With cobblestone streets and red-brick buildings, Alexandria is home to a certain old-school charm.

By Zoe Denenberg
March 10, 2020
Advertisement
Credit: Photos by Coyle/Getty Images

Alexandria, Virginia, may be a quaint, convenient landing spot for D.C. commuters, but the small town has a personality all its own. The waterfront town ticks all the boxes: It’s easily walkable, full of locally owned shops and businesses, and bursting with historic charm, especially in the winter months (it’s earned the title of the perfect town for a Hallmark Christmas movie). Just 7 miles south of Washington, D.C., Alexandria combines small-town charm with big city access, making it a desirable place for families to settle. But in recent years, new attractions and a locally rooted dining scene have helped Alexandria blossom into a standalone destination. Set on the Potomac River, the town’s recently revamped waterfront has quickly become a favorite running path, its string of parks a ready playground for children. Take a stroll down Old Town’s cobblestone streets and see for yourself what makes Alexandria so magical.

Walk King Street

No matter the season, you can spend an entire day walking up and down King Street (or, in the winter months, riding on the free trolley). A remarkable number of Alexandria’s businesses remain locally owned and operated, many of them by female entrepreneurs. Pop into some of Old Town’s signature boutiques like Red Barn Mercantile (home décor), Penny Post (paper goods), The Shoe Hive (shoes!), and Threadleaf (sustainably-sourced fashion).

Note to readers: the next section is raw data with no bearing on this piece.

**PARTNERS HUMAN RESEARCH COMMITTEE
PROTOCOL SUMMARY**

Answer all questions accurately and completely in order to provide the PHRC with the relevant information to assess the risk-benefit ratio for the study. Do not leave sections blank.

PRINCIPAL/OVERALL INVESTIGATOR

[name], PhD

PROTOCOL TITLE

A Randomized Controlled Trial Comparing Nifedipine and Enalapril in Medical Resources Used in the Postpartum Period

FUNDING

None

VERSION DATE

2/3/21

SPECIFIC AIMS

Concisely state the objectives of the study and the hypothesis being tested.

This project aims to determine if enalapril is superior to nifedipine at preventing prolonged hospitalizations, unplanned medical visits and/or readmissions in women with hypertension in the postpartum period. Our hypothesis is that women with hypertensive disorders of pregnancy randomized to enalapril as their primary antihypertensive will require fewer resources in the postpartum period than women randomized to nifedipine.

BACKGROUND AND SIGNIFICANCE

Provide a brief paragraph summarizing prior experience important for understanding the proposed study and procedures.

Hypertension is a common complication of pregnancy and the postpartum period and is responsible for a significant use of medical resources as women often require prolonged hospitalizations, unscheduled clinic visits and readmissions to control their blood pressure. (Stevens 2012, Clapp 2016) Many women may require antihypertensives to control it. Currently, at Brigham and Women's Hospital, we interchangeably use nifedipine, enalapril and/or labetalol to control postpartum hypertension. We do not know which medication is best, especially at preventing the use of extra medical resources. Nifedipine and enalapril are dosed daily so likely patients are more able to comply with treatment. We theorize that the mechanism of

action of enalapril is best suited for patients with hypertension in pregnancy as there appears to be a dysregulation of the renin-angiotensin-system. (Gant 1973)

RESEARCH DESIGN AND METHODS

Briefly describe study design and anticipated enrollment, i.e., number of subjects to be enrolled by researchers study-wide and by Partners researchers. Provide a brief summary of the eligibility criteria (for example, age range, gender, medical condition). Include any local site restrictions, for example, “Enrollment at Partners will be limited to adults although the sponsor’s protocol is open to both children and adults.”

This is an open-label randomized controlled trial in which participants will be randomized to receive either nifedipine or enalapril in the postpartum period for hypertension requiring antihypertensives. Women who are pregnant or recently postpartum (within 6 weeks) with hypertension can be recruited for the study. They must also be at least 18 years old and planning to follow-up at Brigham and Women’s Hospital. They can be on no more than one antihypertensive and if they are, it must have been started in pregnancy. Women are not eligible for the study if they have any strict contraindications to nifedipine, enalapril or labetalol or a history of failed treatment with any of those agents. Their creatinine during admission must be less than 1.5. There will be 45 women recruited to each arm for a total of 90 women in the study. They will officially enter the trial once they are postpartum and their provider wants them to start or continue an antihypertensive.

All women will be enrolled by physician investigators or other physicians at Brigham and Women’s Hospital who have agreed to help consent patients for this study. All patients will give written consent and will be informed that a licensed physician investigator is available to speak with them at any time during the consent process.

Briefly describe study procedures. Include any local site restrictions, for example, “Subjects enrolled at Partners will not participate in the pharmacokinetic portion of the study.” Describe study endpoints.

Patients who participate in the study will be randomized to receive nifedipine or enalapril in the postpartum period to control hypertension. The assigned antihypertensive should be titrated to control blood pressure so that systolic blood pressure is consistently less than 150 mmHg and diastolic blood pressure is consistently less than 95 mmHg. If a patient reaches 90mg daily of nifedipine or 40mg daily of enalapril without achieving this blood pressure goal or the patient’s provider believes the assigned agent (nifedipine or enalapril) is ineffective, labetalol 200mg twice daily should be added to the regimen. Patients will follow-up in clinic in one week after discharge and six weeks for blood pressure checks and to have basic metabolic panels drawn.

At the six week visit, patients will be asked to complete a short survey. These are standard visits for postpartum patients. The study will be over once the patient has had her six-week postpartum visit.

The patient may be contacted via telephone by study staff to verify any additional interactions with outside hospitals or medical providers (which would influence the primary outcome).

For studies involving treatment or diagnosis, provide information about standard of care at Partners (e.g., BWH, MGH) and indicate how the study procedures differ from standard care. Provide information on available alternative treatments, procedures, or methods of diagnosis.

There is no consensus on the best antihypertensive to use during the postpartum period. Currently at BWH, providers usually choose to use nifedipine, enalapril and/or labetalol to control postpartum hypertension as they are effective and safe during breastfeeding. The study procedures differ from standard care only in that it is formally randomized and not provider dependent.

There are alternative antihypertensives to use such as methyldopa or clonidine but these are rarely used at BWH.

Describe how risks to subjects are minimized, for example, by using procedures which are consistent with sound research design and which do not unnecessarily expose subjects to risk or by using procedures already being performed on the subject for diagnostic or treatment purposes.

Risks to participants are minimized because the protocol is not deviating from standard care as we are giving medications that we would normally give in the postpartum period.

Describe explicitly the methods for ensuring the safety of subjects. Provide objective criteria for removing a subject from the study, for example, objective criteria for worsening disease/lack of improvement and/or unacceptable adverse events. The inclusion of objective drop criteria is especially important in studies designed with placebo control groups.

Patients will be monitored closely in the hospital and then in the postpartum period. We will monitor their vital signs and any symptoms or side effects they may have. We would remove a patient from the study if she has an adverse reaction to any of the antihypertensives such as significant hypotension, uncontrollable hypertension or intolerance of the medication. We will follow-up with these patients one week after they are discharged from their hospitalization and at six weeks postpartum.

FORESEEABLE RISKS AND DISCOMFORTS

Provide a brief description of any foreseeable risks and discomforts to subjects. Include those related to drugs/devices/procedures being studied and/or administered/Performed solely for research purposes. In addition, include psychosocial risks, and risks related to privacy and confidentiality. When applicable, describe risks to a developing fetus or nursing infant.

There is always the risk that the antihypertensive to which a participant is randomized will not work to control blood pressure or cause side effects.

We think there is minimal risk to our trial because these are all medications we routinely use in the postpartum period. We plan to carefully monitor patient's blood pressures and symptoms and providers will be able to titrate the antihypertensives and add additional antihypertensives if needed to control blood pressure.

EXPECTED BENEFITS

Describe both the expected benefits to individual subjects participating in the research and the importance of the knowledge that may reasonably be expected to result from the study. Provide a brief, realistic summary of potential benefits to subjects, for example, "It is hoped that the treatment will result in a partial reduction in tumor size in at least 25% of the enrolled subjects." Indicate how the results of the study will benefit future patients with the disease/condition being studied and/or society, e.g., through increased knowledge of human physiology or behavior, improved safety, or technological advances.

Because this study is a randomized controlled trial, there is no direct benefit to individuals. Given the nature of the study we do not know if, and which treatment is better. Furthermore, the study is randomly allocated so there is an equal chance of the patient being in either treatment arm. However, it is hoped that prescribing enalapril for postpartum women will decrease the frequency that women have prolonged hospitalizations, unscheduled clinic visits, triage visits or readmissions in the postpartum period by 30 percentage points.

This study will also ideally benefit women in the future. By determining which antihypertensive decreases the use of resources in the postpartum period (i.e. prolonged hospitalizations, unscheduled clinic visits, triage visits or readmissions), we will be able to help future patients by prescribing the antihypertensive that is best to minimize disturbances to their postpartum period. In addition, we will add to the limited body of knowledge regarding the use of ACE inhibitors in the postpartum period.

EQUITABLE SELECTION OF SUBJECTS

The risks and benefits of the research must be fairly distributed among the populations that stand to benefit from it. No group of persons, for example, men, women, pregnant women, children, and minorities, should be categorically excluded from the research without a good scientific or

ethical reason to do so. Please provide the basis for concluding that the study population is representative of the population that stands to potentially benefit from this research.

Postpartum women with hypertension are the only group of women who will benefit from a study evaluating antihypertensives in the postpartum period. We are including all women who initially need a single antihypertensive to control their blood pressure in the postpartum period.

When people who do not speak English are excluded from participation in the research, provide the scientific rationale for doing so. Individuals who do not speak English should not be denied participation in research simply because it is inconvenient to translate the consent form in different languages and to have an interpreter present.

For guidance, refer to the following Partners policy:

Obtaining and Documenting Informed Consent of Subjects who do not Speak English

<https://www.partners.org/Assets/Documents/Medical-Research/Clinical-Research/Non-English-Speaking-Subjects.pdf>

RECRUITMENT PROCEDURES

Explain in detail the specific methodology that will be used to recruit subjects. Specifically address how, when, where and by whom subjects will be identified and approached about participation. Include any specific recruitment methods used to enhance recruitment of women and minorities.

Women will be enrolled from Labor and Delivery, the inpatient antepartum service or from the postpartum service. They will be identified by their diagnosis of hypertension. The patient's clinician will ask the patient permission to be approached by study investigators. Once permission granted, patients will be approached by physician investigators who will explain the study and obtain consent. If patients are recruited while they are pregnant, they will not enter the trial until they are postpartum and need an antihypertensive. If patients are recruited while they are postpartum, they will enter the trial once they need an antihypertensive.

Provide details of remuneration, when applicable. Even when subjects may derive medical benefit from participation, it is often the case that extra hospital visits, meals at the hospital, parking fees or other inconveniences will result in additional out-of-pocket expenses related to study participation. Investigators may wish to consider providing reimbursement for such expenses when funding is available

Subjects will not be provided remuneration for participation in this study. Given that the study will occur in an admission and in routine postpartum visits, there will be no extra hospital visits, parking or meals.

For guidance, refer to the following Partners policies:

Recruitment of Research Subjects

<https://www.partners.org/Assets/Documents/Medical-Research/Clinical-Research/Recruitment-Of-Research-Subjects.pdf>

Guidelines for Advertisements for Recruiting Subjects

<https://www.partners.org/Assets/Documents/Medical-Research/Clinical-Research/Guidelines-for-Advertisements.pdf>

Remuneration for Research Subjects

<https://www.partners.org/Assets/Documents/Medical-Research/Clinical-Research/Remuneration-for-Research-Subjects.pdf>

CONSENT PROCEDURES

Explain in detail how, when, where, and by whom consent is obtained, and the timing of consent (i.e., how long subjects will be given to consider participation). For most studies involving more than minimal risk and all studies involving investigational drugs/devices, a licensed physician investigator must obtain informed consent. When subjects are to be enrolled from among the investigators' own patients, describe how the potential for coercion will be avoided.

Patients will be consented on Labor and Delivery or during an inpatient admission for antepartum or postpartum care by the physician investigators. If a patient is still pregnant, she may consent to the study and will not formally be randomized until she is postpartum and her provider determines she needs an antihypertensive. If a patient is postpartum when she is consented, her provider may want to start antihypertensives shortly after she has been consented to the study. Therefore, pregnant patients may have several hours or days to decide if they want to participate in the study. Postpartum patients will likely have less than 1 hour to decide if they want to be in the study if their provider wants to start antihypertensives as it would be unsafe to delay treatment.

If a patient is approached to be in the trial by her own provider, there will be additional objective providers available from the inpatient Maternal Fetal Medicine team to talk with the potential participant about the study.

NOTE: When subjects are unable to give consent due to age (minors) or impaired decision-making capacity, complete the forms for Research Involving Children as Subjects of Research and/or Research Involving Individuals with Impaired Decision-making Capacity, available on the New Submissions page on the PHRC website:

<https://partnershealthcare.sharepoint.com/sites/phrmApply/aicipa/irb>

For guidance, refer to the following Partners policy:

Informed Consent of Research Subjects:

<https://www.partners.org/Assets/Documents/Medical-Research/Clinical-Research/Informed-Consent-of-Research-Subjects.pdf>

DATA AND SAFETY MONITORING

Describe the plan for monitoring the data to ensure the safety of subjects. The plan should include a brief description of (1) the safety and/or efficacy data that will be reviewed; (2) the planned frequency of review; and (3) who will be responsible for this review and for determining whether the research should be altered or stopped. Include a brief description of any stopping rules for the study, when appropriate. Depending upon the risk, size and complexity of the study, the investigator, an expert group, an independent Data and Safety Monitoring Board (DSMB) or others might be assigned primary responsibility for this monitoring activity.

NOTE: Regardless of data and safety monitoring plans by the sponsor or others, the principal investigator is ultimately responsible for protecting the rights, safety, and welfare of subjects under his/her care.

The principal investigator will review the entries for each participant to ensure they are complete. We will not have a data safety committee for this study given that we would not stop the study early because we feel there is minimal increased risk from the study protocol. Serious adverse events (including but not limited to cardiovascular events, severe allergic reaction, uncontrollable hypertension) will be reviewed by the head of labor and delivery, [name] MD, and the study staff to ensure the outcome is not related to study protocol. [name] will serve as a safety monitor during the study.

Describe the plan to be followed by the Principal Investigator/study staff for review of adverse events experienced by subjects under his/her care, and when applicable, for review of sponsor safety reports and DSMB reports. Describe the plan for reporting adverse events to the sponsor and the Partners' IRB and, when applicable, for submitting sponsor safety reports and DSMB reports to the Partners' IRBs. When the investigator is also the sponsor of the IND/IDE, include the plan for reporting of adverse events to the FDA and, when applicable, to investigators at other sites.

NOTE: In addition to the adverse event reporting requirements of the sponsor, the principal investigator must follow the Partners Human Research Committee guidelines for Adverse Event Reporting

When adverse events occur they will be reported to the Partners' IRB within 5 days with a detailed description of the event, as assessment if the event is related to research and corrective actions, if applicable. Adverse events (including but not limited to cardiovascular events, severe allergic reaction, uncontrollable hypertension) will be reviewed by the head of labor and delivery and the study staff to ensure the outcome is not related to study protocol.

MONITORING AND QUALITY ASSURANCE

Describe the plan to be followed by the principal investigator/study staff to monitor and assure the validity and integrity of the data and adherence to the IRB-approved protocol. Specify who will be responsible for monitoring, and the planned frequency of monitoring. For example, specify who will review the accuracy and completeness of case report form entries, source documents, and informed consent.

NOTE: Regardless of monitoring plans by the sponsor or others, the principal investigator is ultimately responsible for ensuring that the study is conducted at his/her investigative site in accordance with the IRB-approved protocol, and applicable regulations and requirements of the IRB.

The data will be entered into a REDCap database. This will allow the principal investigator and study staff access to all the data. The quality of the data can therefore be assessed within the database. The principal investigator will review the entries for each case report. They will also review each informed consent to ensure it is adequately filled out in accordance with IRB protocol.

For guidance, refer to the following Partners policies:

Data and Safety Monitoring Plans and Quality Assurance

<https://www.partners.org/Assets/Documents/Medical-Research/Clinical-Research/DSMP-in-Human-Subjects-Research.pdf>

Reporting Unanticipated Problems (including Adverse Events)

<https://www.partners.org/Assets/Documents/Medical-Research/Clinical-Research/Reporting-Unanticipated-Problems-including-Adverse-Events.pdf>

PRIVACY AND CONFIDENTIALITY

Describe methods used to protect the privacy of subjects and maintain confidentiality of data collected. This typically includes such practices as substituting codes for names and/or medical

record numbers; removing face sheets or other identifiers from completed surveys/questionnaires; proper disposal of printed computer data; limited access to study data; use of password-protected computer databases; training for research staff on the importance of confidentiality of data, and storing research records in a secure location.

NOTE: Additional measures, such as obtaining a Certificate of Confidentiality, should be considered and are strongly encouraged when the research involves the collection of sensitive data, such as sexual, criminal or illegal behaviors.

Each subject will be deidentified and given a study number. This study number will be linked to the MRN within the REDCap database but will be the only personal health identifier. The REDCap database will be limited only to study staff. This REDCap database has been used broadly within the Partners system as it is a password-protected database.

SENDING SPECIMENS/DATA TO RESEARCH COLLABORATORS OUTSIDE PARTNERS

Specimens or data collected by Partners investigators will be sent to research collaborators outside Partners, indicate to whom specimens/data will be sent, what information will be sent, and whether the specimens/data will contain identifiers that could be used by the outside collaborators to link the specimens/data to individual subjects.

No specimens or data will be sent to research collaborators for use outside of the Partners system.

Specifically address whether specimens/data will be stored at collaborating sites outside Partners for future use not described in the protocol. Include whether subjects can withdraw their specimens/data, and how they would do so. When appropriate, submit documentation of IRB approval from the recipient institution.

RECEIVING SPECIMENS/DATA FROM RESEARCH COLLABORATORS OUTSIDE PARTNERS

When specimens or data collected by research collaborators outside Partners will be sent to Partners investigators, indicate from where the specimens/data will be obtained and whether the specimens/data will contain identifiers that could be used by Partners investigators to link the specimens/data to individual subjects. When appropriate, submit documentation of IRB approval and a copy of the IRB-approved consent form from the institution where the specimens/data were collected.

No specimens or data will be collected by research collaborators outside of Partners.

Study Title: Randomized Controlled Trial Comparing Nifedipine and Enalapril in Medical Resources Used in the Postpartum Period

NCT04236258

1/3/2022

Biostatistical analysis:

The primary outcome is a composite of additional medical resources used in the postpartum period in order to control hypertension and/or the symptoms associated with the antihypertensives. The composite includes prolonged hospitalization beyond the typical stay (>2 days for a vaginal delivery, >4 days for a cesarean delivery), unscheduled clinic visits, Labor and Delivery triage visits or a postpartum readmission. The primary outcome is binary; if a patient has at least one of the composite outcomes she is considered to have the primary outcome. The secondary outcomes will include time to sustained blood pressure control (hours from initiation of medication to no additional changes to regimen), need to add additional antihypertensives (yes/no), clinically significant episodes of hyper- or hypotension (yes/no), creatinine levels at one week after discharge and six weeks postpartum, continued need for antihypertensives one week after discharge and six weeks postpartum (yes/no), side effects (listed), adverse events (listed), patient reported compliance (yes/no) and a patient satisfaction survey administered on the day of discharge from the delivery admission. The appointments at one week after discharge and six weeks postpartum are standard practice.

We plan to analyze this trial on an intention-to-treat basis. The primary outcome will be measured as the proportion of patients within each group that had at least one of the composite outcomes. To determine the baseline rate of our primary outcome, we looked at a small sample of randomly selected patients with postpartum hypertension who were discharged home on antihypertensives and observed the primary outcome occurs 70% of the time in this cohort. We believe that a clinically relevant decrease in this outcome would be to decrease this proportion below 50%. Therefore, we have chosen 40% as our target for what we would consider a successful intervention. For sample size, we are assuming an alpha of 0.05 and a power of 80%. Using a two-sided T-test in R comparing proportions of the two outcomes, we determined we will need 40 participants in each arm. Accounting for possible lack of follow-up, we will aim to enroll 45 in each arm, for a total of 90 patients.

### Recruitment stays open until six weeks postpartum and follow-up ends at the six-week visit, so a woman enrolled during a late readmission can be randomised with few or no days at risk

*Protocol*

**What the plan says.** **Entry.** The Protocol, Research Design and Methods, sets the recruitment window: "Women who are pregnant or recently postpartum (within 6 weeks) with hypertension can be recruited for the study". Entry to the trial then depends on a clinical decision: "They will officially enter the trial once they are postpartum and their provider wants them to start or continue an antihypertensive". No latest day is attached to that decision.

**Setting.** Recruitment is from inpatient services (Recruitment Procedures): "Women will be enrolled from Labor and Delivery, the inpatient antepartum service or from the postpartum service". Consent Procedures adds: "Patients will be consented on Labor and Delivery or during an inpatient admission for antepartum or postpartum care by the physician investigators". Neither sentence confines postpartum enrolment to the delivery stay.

Credit: K. Summerer for Visit Alexandria

Visit Mount Vernon

George Washington’s estate sits just 8 miles outside Alexandria, but the scenery at Mount Vernon—with its expansive gardens and sandstone structures—bears little resemblance to the modern town. Take a tour of the first president’s mansion and linger for a moment on the back porch, which opens out to a stunning hillside view. If you’re lucky, you’ll meet one of the guides—instantly recognizable in colonial garb—who wander the property, ready to offer up fun anecdotes about Washington’s farm or distillery.

Drinking and Dining

Although neighboring Washington, D.C. gains a big reputation for its culinary scene, Alexandria holds its own with an abundance of excellent local dining options. Grab your morning coffee at Misha’s, a favorite local gathering place, or Killer E.S.P., where you can enjoy your latte with a heaping slice of pie. On Saturdays, don’t miss the Old Town Farmers’ Market in Market Square, which runs year-round and holds the title of the oldest continually operating farmer’s market in the country.

For lunch, Meggrolls fries up hyper-creative eggrolls (flavors include cheeseburger and chicken Parmesan) and Chop Shop gets funky with tacos (za’atar red onions and mango sauce grace the house-made tortillas). If you have room for more tacos, check out happy hour at Urbano 116, where chef Alam Méndez serves Mexican staples like Carnitas Tacos and Chicken Tostadas in a slick, sophisticated atmosphere.

Credit: Scott Suchman

For dinner, Vermilion is Alexandria’s fine dining king—there’s no wrong way to turn on this expertly crafted, exceptionally local menu. Virtue Feed & Grain is your destination for waterfront dining, and nearby Mia’s Italian Kitchen is a favorite spot for locals (for an ideal date night, split a substantial square-cut slice of pizza and the thick, creamy Bucatini Cacio e Pepe).

WATCH: 2020 South's Best Cities

Venture into the Big City

Just a quick metro ride away, Washington, D.C. promises a day of activity. See the monuments and stroll the capital’s stately streets. In the spring, be sure to catch D.C.’s National Cherry Blossom Festival, when the trees lining the Potomac all burst into blush-pink blooms. Close the day out with a cocktail from one of D.C.’s many rooftop bars, where you can take in the monument-studded skyline from above.

Credit: Steven Heap / EyeEm/Getty Images